Plant biologists have long had a choice of the dimensions in which to express their studied traits and/or processes. For example, a plant physiologist working at the leaf level might typically measure and report photosynthetic rates as a flux per unit leaf area (e.g. μmol CO_{2} m^{−2} s^{−1}) whereas a biochemist might typically express the same process per unit chlorophyll. An agronomist or forester would usually be more interested in dry matter accumulation rate per unit ground area (Mg ha^{−1} yr^{−1}) or sometimes even as a relative growth rate (g DW g^{−1} DW d^{−1}). Although expressing leaf-level photosynthesis on an area basis seems intuitive and was for decades the standard practice, starting with Field & Mooney (1986) and then Reich & Walters (1994), there has been an increasing tendency to express the photosynthetic characteristics of leaves on a dry-weight basis (typically nmol CO_{2} g^{−1} s^{−1}). This trend has been due, at least in part, to stronger correlations for mass-based photosynthetic rates with foliar properties thought to be important in their modulation (Reich *et al*., 1998). Weaker associations between foliar properties when expressed on an area-basis have also provided one rationale for the inclusion of mass-based measures of photosynthesis, nitrogen and phosphorus into a so-called ‘leaf economics spectrum’ (Wright *et al*., 2004) and with mass-based measures of photosynthetic carbon exchange subsequently underlying further analyses (Shipley *et al*., 2006). Some modelling studies investigating the relative importance of nitrogen vs phosphorus as modulators of leaf photosynthetic capacity have likewise been parameterized on a mass rather than an area-basis because of the apparently superior model fit of the former (Domingues *et al*., 2010).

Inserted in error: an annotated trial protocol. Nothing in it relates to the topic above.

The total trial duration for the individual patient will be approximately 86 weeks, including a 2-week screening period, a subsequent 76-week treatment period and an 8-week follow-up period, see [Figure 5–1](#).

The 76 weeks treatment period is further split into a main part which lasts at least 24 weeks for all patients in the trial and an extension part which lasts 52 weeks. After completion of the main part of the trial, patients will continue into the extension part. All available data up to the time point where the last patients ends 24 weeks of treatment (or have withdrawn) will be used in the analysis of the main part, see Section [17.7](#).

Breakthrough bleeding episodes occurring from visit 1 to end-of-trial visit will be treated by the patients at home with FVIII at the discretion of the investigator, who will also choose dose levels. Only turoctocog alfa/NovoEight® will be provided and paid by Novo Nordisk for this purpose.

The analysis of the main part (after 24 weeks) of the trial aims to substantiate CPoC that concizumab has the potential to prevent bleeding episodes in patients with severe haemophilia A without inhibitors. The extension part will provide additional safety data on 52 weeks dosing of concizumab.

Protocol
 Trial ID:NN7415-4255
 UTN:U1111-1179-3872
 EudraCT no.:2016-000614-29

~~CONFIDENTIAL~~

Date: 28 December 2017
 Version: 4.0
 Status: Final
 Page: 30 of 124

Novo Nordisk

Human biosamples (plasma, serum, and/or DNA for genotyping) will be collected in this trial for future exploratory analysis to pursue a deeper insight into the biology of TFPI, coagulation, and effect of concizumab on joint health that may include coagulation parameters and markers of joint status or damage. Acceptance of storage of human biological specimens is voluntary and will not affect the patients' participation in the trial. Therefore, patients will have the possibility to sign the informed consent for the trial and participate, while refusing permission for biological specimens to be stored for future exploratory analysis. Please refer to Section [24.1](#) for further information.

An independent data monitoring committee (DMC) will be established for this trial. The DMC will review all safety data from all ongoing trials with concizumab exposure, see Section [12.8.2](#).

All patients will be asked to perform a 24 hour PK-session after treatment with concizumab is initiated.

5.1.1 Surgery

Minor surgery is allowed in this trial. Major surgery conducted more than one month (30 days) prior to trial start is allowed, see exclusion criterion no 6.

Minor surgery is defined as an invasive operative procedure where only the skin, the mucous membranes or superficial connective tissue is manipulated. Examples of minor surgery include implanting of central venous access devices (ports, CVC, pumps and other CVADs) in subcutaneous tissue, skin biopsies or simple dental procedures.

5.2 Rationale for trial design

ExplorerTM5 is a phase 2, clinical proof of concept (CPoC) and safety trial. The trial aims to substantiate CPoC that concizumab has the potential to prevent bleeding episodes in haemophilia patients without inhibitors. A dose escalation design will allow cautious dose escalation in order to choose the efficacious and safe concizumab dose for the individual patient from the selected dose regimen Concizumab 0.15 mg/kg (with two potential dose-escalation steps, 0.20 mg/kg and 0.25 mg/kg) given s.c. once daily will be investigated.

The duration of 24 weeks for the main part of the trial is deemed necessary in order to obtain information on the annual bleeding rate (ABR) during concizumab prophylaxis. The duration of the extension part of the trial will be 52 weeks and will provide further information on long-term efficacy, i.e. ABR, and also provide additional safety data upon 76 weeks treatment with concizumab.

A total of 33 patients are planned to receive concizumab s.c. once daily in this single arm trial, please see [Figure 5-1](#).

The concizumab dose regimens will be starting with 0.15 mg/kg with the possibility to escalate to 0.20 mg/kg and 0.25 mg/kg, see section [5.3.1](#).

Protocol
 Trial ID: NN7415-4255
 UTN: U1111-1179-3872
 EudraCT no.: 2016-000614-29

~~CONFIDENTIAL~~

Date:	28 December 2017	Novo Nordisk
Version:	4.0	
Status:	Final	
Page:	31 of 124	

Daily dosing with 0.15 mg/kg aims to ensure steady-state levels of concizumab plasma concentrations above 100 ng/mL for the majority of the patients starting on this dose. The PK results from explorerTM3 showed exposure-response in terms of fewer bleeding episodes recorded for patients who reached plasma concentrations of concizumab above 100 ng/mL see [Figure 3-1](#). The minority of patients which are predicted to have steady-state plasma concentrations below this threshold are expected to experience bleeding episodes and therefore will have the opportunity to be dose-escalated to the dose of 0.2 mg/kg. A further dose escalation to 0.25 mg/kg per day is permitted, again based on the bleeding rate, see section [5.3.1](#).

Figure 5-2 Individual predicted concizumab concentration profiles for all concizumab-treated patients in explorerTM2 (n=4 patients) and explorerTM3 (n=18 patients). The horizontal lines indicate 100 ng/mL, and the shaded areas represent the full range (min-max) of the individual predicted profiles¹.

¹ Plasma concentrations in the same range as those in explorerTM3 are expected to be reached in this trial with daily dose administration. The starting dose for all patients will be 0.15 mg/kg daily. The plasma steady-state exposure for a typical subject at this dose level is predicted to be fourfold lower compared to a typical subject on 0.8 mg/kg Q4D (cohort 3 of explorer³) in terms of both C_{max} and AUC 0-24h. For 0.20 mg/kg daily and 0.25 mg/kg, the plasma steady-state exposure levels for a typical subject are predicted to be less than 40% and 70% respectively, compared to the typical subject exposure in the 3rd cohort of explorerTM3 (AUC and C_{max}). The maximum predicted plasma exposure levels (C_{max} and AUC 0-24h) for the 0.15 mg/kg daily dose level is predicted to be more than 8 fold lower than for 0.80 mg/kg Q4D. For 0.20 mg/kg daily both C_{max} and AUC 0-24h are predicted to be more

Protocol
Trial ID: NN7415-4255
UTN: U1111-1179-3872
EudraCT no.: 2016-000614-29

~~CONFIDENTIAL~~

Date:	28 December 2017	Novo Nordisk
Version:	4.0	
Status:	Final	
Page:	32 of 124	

Area- and mass-based measures of any foliar trait are, of course, readily inter-convertible through the simple relationship

where Θ_{m} is the value of trait Θ expressed on a per unit mass basis, Θ_{a} is its equivalent value on an area-basis and *M*_{a} is the leaf mass per unit leaf area (typically in units of g m^{−2}). This means that any investigation of the nature of the variation in Θ_{m} in relation to *M*_{a} is also an investigation into how Θ_{a}/*M*_{a} varies in relation to *M*_{a}; and from which, as first pointed out by Pearson (1897), some interesting statistical properties emerge. Such ‘ratio correlations’ have been studied in some detail (Chayes, 1971) and, as we show later, the relevant theory can simply be applied to help understand the apparently different relationships between plant traits expressed on area vs mass bases. It turns out that when the coefficients of variation of any two traits are of a similar magnitude, then the area- vs mass-based correlations must, in all practical situations, be different. This inevitable difference can apply to both the sign and magnitude of the regression coefficient (*r*) and one must be very careful when interpreting the difference between the two metrics. In many cases this has nothing to do with plant function or with one measure being fundamentally better than the other. But rather to do with some less well known statistical properties of ‘ratio correlations’. Although the mathematical statistics involved are not overly complicated, we start with a simple simulation to help illustrate our points, then explaining observed results through the presentation of established statistical theory. This first analysis is presented for the simplest case: a single area-based trait not correlated with *M*_{a}. The effects of area-to-mass transformations for a single trait significantly correlated with *M*_{a} on an area basis is then examined: the results from which help to understand the final case investigated; viz., How do slopes and correlation coefficients change when two area-based traits are transformed and subsequently regressed on a mass basis? We then consider the implications of our results; especially in terms of whether species-level variations in leaf photosynthetic properties are, indeed, closely associated with intraspecific variability in other leaf traits such as *M*_{a} and leaf longevity (*τ*) as is now generally assumed to be the case (Westoby & Wright, 2006).